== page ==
Demand For U.S. Investment Visas From Rich South Africans Doubles

By Peter Pedroncelli Published: May 2, 2017, 6:00 am
Demand For U.S. Investment Visas From Rich South Africans DoublesDemand For U.S. Investment Visas From Rich South Africans Doubles. Photo: www.caribbean360.com

The number of wealthy South Africans looking to attain U.S. investment visas more than doubled from 2014 to 2015, with many considering the benefits and advantages of having an exit plan during economic and politically unstable times.

Recently released data revealed that South African demand for US EB-5 visas, which enable investors in American companies to obtain a green card, increased noticeably since 2014.

A U.S. EB-5 visa can be attained by investing at least $1 million (or $500,000 for projects in a “targeted employment zone”) and creating more than 10 full-time jobs in the U.S. within two years.

The $500,000 at current exchange rates would require a Rand millionaire to make a R6.66 million investment.

Administered by the United States Citizenship and Immigration Services (USCIS), the EB-5 program approves and designates Regional Centers, such as the LCR Overseas Regional Center, to attract foreign investment into the U.S.

Since the program was created in 1990, thousands of immigrants have received permanent U.S. residency, creating tens of thousands of jobs at no cost to the U.S. taxpayer.

Increased interest in U.S. Investment visas

Doug van der Merwe of LCR Capital, a private equity investment firm that assists high-net-worth individuals in acquiring the visas through investments, said that data from South Africa showed great interest in the EB-5 opportunity.

Applications in 2014 amounted to 14 in total, with an increase to 40 during 2015 demonstrating the growing demand for the investment visas from South Africa, according to IOL.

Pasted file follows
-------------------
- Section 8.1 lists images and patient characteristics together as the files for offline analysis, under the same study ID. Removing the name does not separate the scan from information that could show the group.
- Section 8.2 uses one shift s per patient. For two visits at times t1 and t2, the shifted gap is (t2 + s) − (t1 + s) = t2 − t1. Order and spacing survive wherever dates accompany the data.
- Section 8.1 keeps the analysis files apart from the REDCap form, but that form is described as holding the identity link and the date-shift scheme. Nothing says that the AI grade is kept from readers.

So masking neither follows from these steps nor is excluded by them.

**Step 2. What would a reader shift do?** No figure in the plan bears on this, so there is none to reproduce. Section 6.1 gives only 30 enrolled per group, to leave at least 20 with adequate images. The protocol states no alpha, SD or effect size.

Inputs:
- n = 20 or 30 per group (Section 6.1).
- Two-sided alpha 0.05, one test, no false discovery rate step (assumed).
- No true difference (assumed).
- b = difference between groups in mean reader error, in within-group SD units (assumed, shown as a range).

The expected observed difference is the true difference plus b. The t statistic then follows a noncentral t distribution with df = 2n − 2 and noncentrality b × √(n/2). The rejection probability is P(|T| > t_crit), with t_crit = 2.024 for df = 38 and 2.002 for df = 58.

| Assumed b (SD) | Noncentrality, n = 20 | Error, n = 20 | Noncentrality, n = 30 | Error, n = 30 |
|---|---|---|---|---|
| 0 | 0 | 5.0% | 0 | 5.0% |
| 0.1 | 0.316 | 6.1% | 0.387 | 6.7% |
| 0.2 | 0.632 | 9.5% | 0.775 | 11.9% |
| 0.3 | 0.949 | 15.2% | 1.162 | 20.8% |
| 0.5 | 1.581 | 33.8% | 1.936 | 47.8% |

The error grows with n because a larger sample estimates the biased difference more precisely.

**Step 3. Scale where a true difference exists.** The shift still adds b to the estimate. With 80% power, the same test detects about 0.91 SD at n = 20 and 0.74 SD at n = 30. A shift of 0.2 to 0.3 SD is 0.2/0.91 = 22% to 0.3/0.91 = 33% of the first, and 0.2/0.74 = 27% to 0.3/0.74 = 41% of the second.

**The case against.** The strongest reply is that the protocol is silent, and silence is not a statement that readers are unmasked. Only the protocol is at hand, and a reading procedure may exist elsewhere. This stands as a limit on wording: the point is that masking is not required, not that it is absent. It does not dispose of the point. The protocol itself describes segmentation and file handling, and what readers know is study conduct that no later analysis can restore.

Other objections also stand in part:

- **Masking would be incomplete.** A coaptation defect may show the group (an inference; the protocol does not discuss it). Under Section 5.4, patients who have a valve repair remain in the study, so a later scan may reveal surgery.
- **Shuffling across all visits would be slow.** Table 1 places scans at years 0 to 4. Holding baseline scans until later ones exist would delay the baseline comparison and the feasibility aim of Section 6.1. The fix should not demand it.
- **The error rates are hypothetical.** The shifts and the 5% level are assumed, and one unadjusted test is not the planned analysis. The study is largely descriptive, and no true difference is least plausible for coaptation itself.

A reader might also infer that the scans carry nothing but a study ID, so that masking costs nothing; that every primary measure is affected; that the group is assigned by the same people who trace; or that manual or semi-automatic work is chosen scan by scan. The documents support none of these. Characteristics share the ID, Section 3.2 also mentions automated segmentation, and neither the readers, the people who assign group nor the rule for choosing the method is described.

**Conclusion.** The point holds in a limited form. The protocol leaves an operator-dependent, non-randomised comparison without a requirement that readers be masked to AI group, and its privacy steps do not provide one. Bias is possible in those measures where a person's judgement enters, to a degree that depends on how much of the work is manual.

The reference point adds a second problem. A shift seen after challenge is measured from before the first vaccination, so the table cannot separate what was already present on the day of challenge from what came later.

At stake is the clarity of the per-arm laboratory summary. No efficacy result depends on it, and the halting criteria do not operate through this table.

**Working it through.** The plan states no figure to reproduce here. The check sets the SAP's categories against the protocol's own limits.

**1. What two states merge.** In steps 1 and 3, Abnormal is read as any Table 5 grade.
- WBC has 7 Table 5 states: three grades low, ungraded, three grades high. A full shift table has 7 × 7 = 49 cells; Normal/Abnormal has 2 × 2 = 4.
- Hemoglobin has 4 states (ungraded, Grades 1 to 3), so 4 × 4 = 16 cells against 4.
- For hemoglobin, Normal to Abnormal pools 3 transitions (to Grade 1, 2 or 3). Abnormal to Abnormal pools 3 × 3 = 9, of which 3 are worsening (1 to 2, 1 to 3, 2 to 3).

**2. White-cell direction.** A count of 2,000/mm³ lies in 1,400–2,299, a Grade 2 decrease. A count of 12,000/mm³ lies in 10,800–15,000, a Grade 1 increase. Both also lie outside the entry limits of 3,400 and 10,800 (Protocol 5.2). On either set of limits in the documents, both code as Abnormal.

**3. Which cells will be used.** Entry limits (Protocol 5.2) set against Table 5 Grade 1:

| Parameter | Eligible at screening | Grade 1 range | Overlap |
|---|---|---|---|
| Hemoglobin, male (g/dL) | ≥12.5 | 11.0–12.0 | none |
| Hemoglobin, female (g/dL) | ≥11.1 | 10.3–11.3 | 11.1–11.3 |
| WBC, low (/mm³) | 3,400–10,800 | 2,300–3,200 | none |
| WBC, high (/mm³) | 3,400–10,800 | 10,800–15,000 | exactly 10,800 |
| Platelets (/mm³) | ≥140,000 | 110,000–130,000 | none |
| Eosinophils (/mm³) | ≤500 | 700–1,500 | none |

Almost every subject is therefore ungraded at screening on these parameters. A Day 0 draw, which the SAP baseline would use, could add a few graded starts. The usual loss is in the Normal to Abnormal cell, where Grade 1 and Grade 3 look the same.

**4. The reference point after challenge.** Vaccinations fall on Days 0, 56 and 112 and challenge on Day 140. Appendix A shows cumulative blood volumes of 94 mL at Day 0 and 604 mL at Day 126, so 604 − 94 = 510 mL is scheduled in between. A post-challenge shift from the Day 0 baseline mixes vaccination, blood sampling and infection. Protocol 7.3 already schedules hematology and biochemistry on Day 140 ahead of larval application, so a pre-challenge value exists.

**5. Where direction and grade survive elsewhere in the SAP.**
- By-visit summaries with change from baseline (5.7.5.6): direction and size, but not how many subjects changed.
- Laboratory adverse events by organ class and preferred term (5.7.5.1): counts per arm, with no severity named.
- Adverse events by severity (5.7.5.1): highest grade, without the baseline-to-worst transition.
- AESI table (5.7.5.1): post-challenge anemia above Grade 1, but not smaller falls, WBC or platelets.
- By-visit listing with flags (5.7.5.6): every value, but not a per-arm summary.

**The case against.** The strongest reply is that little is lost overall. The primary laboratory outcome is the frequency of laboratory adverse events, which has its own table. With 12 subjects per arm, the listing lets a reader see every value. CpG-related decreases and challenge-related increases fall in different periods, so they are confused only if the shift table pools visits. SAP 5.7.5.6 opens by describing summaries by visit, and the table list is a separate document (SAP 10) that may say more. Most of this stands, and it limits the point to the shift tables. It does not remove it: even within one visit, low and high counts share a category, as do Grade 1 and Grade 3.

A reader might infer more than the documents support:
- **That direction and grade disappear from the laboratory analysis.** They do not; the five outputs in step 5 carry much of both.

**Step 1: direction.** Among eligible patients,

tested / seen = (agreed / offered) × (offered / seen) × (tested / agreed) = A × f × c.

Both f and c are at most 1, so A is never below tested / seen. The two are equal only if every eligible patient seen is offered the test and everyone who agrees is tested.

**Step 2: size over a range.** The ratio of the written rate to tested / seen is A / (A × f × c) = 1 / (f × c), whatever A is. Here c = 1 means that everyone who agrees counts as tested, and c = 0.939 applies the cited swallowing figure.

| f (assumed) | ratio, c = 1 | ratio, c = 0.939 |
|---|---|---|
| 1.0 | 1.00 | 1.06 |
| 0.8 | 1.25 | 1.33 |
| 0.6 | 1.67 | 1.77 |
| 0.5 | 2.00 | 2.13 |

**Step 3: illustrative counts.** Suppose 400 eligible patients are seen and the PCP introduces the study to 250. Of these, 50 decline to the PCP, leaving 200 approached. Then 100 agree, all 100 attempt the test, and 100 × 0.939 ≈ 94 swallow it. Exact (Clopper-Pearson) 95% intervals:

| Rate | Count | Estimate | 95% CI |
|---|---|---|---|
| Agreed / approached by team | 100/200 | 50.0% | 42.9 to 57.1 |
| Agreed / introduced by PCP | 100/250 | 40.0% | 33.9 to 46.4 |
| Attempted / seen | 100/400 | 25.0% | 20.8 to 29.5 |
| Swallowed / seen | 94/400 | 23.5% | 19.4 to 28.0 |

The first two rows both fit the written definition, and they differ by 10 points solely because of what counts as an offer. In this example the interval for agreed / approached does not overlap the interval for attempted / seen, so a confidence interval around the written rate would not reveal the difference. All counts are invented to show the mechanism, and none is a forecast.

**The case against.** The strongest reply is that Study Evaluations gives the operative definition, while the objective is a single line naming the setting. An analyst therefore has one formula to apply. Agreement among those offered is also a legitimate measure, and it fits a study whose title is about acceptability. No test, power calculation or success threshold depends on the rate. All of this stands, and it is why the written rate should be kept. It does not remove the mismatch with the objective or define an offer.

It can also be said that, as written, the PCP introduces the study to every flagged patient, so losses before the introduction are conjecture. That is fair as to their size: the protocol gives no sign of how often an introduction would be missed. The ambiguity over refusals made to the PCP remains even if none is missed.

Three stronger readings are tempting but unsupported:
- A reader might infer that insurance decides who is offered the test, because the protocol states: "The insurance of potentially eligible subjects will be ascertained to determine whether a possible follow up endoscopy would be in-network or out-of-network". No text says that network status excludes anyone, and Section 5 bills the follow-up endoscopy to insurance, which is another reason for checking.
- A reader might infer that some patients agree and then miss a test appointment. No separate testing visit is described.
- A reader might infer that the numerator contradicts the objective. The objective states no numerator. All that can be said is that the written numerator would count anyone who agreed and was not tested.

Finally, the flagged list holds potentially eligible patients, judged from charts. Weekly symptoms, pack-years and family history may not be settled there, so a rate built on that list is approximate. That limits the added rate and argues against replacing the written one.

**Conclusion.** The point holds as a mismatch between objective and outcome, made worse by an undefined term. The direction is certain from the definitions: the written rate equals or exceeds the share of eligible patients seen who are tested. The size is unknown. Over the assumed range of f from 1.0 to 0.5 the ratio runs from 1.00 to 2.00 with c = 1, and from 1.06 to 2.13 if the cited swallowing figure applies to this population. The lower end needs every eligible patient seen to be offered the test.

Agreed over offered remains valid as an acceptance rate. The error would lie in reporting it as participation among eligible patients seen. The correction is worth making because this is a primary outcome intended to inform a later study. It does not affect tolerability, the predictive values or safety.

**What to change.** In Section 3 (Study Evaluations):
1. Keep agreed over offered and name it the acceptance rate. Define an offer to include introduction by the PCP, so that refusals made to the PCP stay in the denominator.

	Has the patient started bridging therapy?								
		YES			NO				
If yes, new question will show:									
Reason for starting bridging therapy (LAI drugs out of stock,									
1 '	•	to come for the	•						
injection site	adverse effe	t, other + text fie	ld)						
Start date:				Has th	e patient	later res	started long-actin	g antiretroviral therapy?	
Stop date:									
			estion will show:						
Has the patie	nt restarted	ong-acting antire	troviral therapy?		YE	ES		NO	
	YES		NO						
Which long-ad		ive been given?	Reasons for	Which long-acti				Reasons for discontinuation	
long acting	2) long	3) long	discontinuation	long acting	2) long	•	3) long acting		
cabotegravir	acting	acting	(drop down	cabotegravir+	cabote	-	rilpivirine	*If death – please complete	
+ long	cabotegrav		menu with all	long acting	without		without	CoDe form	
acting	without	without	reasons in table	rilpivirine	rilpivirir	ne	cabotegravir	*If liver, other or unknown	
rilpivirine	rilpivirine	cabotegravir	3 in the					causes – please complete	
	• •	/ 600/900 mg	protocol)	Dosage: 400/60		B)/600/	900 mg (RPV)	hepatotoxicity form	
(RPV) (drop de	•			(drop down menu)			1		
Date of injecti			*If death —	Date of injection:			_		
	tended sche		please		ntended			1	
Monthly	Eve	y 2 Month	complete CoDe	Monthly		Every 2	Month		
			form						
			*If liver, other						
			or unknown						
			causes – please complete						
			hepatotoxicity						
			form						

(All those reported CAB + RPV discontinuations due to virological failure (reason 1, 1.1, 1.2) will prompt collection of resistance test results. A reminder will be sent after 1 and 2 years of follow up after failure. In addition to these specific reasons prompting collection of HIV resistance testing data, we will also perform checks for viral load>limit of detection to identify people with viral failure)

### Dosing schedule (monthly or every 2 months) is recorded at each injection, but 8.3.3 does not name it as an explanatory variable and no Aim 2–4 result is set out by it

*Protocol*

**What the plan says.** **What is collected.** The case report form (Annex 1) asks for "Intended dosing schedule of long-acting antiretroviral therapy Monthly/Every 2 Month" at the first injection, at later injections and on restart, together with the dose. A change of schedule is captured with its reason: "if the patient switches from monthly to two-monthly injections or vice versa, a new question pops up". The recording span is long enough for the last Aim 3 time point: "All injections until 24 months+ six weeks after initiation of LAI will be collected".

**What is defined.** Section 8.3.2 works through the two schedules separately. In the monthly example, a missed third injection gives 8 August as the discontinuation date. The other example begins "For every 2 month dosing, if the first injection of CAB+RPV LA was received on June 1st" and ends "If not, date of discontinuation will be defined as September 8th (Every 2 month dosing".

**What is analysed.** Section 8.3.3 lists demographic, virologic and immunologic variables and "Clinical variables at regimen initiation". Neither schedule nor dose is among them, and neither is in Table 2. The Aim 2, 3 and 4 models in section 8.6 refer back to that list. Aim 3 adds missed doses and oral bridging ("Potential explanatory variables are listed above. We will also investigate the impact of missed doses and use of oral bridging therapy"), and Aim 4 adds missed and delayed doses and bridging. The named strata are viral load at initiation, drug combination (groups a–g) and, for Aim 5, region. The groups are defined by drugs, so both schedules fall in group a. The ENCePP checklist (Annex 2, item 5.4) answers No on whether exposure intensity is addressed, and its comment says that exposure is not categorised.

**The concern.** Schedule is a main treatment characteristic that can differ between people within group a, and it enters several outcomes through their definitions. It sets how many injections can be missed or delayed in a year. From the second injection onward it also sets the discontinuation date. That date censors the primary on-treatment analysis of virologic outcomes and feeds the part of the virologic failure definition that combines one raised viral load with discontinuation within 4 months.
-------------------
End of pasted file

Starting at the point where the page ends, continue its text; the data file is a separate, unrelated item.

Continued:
“We think it’s likely that number will have doubled again in 2016, based on the increased interest we have recently experienced at LCR,” Van der Merwe said in reference to the 40 applications during 2015.

“Political developments often drive demand in South Africa, and we are experiencing requests for information daily, rather than weekly, since the credit ratings downgrade. Previously, there was a spike in interest after Nenegate and during the Fees Must Fall protests,” he revealed.

South Africa was recently downgraded to junk status by both S&P Global Ratings and Fitch Ratings after a surprise cabinet reshuffle by President Jacob Zuma at the end of March, which included the removal of respected finance minister, Pravin Gordhan.

South Africa is home to around 40,400 dollar millionaires with the ability to launch applications for the program, with combined wealth holdings of US$171 billion between them, according to The South Africa 2017 Wealth Report.

Van der Merwe explained that LCR had offered South African investors the opportunity to invest in the Dunkin Donuts franchise through a private equity fund during 2016, and that the hugely popular opportunity was now closed to further investment.

He did, however, mention that a new investment opportunity was open to interested South Africans, at the Miami Surf Club Hotel.

“LCR is currently offering the opportunity to invest in the iconic Miami Surf Club hotel, a 1930s refurbishment whose developers are seeking $100 million in working capital from foreigners, which also qualifies investors for EB-5 visas, due to its guaranteed job-creation prospects,” Van der Merwe added.

The timeline for a capital return in the EB-5 visa program is five years, but the investor is expected to secure a green card after around 18 months, according to the LCR website.

The Trump administration is in the process of reviewing the EB-5 program, which was due to expire in April, with congress recently extending the immigration initiative until May 5 when they passed a continuing resolution to extend federal funding for a week, giving them time to review and extend the program for a longer term.

The program is likely to be reauthorized under a short-term budget bill, separate from large-scale immigration reforms that lobbyists and the Trump administration are currently discussing, according to the Washington Post.

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